You might have seen the movie Green Book a couple years ago – with an amazing cast and more than a couple of Oscar nominations (including a win for Best Picture), there’s a good chance you know at least something about this topic by now.
Like with everything that comes out of Hollywood, though, the facts were skimmed and not always completely, well, factual. The family of Dr. Shirley, the Black pianist in the film, has denounced the truth of much of the movie.
So, if you want to know more about the green book and how it was an absolute lifeline for Black travelers once upon a time.
In the 1950s, traveling was hard on Black families. They would often leave early, even in the middle of the night, in order to drive straight through to their destination and not have to worry about finding a motel. They packed their own foods, peed on the side of the road, and if they had to stop to sleep, always arranged to stay with friends, family, or acquaintances.
Black families had no way of knowing if or where they would be able to stop for gas, or if there were any restaurants willing to serve Black customers.
Enter Victor Hugo Green, a Black mailman from Harlem. In 1936, he decided to draw inspiration from Jewish publications that listed safe places for Jewish travelers to eat and sleep on the road, and set out to write The Negro Motorist Green Book.
He did his research and his due diligence, filling the pages with state-by-state listings of hotels, private homes, restaurants, barber shops, service stations, and more where Black business was welcome.
Green relied on a network of fellow Black mailmen across the country to compile his information, which meant his publication was always expanding and changing. A new edition was published every year between 1936 and 1964.
For travelers who had horribly traumatic memories of humiliation in the face of white business owners, and who surely couldn’t memorize which cities, even in the North, employed Sundown Laws, the book was truly a lifeline.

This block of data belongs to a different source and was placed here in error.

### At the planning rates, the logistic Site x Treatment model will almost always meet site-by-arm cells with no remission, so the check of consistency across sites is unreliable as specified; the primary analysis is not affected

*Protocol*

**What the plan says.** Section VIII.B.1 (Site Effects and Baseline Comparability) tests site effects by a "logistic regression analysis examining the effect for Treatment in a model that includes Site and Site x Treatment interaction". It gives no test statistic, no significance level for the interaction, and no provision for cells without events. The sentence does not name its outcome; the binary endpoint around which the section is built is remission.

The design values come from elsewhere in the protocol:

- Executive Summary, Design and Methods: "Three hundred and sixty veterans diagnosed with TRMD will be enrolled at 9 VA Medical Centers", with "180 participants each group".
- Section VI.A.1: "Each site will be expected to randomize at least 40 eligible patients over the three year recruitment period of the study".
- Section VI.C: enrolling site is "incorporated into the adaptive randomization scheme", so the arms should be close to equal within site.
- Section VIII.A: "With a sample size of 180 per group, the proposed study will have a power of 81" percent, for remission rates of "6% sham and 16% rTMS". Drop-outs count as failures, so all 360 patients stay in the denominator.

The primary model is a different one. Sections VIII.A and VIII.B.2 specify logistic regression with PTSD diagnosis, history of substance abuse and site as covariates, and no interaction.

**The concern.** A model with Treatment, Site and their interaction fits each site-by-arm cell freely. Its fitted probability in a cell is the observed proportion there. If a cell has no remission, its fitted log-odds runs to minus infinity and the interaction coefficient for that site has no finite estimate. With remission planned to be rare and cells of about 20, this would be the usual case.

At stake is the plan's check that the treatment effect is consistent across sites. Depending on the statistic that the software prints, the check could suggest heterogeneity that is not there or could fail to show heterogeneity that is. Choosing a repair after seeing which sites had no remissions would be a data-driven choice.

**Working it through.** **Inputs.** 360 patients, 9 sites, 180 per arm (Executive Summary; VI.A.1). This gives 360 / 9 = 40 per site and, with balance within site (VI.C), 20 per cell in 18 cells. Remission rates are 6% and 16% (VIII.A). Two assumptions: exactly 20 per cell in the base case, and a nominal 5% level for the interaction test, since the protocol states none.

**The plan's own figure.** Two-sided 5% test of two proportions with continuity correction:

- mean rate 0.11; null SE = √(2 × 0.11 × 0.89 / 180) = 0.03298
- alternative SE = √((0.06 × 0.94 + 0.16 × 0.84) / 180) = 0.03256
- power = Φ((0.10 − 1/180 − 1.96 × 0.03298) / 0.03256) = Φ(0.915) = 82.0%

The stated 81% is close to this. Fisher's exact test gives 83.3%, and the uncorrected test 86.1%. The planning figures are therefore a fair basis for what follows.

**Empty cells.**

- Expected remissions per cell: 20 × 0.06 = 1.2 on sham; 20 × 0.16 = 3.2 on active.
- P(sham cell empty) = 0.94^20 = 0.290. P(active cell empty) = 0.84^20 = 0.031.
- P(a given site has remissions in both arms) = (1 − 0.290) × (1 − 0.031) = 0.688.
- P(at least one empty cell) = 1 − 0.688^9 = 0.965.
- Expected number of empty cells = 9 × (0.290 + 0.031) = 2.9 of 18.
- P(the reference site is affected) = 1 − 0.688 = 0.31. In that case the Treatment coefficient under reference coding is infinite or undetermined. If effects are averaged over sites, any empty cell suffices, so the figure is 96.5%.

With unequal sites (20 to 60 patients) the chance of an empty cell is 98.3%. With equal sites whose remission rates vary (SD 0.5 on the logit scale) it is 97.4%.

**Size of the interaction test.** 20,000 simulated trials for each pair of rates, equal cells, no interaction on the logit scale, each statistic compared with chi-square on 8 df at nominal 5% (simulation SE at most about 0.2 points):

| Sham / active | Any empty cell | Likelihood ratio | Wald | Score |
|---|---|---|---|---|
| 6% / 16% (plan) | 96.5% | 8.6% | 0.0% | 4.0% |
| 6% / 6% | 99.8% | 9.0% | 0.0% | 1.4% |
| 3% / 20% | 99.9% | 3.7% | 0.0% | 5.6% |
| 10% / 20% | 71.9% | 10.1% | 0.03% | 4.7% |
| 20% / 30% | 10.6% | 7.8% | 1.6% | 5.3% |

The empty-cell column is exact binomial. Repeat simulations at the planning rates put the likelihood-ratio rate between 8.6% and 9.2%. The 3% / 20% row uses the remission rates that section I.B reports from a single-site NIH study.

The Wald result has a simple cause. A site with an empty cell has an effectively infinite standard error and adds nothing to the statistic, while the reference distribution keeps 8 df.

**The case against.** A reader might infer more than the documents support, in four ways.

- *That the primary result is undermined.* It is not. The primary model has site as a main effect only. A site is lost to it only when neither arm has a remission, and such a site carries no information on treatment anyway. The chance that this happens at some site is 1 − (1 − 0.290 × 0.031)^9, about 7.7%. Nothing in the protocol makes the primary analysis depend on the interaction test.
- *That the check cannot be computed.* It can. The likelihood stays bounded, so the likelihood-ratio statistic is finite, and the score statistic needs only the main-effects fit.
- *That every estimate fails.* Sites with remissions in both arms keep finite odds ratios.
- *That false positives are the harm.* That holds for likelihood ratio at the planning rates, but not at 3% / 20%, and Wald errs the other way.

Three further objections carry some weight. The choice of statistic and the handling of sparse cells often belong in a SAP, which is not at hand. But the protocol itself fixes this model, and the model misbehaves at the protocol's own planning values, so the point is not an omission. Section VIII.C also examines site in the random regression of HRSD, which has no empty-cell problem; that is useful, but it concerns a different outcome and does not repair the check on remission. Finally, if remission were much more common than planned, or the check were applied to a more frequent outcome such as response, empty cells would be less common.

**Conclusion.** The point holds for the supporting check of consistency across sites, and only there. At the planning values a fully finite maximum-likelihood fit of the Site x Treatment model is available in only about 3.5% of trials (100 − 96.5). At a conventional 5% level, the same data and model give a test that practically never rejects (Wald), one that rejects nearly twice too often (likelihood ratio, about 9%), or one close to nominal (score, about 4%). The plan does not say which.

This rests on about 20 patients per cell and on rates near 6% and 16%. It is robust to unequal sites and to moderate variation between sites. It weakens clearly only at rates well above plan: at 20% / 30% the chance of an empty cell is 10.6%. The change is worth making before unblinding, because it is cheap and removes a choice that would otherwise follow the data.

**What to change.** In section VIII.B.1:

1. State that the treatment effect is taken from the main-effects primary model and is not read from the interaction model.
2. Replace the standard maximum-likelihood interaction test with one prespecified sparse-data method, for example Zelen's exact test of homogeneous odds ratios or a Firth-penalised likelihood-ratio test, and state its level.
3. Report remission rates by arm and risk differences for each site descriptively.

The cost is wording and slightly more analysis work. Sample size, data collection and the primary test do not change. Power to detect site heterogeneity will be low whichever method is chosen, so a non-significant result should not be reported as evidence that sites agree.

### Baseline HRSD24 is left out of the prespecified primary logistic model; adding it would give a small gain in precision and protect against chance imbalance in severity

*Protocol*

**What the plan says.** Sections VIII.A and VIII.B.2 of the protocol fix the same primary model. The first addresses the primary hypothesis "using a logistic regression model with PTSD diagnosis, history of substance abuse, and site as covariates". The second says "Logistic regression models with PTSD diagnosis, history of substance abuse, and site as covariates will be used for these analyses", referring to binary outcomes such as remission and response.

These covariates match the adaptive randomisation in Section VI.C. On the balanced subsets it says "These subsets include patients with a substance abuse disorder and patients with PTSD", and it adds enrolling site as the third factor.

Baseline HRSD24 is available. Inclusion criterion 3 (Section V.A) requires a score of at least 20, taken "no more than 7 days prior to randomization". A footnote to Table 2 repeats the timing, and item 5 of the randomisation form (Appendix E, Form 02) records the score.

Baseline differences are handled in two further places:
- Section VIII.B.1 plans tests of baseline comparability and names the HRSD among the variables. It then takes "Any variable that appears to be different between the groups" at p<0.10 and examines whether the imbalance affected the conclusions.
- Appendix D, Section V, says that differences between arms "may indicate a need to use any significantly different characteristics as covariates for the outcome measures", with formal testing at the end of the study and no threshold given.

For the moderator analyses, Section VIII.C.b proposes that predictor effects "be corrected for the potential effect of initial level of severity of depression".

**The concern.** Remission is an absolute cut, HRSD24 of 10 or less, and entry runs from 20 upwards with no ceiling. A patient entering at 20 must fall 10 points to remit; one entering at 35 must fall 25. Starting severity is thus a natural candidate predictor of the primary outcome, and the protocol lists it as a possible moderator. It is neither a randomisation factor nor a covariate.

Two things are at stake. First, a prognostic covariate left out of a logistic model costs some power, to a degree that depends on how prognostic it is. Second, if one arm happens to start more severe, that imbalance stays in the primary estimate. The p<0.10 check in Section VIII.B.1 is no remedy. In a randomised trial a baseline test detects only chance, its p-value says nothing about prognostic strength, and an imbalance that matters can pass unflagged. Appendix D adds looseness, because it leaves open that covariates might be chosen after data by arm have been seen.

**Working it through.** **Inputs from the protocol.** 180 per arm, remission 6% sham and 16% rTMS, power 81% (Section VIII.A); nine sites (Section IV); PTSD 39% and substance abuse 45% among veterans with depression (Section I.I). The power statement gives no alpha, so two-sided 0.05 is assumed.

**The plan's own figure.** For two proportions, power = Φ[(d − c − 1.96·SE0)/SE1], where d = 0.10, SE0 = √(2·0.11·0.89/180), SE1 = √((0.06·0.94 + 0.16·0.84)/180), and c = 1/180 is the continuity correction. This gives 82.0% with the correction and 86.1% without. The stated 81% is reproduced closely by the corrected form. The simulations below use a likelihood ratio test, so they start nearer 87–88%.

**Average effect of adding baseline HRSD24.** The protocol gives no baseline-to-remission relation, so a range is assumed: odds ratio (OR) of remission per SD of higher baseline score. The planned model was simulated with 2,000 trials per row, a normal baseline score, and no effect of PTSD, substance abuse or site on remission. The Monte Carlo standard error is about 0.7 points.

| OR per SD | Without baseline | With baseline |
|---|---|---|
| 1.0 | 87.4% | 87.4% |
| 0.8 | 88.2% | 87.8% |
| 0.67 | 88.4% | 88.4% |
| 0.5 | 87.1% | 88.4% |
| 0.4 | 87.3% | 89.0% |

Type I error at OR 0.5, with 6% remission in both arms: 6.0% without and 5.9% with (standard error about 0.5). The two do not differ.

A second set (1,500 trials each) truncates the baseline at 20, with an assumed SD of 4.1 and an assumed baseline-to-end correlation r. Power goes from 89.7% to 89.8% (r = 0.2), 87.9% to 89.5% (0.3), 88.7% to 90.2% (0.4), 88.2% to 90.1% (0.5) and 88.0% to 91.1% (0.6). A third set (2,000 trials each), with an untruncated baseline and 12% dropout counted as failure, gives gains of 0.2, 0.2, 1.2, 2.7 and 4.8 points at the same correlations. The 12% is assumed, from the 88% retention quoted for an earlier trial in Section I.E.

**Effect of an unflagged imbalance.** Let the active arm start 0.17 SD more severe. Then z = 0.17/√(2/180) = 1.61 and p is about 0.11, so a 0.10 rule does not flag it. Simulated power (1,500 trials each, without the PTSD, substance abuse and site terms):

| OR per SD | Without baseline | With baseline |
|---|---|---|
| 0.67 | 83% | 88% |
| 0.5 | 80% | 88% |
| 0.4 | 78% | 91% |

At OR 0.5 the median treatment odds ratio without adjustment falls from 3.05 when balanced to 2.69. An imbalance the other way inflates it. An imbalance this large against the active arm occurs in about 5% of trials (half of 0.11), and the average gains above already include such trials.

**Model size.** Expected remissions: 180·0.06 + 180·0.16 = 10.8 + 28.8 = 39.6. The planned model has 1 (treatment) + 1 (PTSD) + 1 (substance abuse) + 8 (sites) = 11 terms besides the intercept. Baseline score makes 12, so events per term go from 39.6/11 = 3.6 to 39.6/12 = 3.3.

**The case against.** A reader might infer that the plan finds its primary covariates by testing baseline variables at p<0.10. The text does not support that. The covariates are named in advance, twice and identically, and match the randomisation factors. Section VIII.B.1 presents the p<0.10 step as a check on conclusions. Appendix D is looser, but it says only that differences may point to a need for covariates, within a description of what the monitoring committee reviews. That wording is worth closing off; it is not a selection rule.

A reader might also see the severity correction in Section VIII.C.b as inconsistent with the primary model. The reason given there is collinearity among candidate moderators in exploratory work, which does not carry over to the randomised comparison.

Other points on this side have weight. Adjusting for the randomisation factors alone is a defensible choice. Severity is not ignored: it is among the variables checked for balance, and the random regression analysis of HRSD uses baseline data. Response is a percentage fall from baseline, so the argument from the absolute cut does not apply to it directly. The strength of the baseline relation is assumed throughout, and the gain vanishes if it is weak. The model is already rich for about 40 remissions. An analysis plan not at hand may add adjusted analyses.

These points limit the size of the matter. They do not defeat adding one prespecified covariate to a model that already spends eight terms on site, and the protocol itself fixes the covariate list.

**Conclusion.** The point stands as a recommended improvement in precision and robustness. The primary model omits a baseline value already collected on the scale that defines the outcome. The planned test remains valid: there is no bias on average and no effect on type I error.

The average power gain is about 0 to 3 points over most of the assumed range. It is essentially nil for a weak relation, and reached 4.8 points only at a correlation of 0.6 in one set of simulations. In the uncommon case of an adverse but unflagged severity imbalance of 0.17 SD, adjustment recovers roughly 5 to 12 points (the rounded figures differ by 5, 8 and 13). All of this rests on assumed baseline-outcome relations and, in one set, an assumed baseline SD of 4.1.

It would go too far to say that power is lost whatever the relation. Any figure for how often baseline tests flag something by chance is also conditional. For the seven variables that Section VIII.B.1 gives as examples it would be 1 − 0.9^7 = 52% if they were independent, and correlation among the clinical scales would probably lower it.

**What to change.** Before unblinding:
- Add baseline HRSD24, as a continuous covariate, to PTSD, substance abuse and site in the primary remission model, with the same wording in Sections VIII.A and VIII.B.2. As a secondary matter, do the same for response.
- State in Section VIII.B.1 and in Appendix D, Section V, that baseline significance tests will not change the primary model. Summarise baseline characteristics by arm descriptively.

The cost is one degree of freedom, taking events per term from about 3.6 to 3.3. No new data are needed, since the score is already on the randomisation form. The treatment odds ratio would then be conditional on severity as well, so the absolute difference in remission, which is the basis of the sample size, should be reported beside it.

Black business owners paid for advertisements in the book, too, and in some places – like South Dakota, where there was only one service station and one private tourist home in the entire state – options were extremely limited.
The Green Book also included things like advice on keeping your car up and running, and things to bring with you in case of a breakdown – organizations like AAA didn’t accept Black members at the time, either.
In 1964, the Civil Rights Act made it a crime to discriminate on the basis of color. The road trip became a more pleasant experience for Black families, too, who could now stop at any service station or hotel that was convenient at the time.
Until then, a man with an eighth grade education but plenty of smarts used his connections and intelligence to open America to Black people who wanted or needed to travel through her. Since he died in 1960, he never lived in a world where his book wasn’t necessary.
In the introduction to his 1949 edition, he wrote:
“There will be a day sometime in the near future when this guide will not have to be published. That is when we as a race will have equal opportunities and privileges in the United States. It will be a great day for us to suspend this publication for then we can go wherever we please, and without embarrassment. But until that time comes we shall continue to publish this information for your convenience each year.”
While things in the United States remain unequal and unfair in so many ways, I think Mr. Green would be happy to see that at least some progress has been made – but he surely would have been all in to keep fighting until equality is a reality for everyone.
A Vice President who is a Black woman is, though, a fantastic piece of the puzzle.